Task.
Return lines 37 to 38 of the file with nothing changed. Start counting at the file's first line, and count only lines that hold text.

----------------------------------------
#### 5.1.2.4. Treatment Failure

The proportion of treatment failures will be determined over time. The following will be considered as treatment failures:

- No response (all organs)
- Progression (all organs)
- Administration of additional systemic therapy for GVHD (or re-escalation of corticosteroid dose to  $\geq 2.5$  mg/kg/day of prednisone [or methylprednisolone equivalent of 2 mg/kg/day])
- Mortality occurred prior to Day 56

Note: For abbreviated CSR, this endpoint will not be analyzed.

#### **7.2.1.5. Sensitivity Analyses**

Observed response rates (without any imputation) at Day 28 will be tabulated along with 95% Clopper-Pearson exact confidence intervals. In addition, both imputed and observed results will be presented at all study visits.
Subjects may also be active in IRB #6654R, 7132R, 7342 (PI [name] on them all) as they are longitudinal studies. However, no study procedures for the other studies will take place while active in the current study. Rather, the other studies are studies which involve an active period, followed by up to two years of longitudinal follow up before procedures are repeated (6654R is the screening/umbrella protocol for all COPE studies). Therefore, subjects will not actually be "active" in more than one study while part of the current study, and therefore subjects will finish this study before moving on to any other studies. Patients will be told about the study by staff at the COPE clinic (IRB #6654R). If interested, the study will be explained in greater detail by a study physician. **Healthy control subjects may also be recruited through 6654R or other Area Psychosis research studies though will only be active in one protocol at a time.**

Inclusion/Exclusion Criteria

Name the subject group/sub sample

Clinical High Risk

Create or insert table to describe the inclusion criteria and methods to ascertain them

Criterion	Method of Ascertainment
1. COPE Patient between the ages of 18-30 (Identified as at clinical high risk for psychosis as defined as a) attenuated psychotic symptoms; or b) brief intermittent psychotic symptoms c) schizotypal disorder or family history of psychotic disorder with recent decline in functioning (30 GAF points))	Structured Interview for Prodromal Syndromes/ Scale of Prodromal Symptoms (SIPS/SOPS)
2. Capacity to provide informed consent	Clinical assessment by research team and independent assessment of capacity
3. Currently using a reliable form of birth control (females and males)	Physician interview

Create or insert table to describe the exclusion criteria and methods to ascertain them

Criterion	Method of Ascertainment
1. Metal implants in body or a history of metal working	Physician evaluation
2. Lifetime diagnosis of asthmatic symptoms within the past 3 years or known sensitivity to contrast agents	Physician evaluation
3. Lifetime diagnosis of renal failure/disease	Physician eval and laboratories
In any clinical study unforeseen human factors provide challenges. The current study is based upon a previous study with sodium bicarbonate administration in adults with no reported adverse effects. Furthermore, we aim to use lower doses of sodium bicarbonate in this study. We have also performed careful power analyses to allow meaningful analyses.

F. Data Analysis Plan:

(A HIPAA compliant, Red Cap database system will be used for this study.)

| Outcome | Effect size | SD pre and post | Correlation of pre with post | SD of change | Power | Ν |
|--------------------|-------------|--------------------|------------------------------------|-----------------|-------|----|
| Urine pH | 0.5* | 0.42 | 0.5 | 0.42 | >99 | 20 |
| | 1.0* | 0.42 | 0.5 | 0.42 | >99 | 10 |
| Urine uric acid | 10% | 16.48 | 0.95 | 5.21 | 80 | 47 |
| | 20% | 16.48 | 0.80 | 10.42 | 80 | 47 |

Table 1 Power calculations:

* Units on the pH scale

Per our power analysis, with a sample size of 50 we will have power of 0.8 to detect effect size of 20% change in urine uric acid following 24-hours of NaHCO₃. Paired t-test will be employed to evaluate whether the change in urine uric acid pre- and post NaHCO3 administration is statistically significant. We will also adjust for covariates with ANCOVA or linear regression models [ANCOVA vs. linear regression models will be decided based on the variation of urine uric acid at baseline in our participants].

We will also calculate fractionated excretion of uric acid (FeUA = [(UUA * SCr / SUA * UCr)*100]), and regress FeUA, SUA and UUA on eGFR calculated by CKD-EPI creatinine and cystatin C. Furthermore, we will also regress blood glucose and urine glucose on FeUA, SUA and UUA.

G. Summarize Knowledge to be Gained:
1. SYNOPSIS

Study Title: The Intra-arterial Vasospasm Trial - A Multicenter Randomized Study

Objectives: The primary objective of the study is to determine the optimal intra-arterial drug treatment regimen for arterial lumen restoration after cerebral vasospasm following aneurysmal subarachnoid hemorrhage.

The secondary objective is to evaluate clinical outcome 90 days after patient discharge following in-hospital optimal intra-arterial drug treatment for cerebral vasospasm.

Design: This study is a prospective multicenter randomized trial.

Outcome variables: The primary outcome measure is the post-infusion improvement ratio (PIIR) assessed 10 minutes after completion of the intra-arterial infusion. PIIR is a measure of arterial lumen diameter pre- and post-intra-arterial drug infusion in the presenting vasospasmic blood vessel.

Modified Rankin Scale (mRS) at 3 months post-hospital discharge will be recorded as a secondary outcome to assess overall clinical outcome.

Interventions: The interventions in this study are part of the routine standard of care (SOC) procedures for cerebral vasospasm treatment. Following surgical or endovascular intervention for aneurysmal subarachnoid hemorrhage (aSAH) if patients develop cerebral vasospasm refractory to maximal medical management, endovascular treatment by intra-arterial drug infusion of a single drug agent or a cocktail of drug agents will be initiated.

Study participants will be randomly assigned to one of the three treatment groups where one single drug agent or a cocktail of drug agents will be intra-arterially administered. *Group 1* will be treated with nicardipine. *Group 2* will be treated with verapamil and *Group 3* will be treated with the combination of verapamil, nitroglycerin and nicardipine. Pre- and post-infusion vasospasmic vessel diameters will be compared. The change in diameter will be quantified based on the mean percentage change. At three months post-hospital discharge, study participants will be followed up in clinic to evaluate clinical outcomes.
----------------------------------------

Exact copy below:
G. Summarize Knowledge to be Gained:
1. SYNOPSIS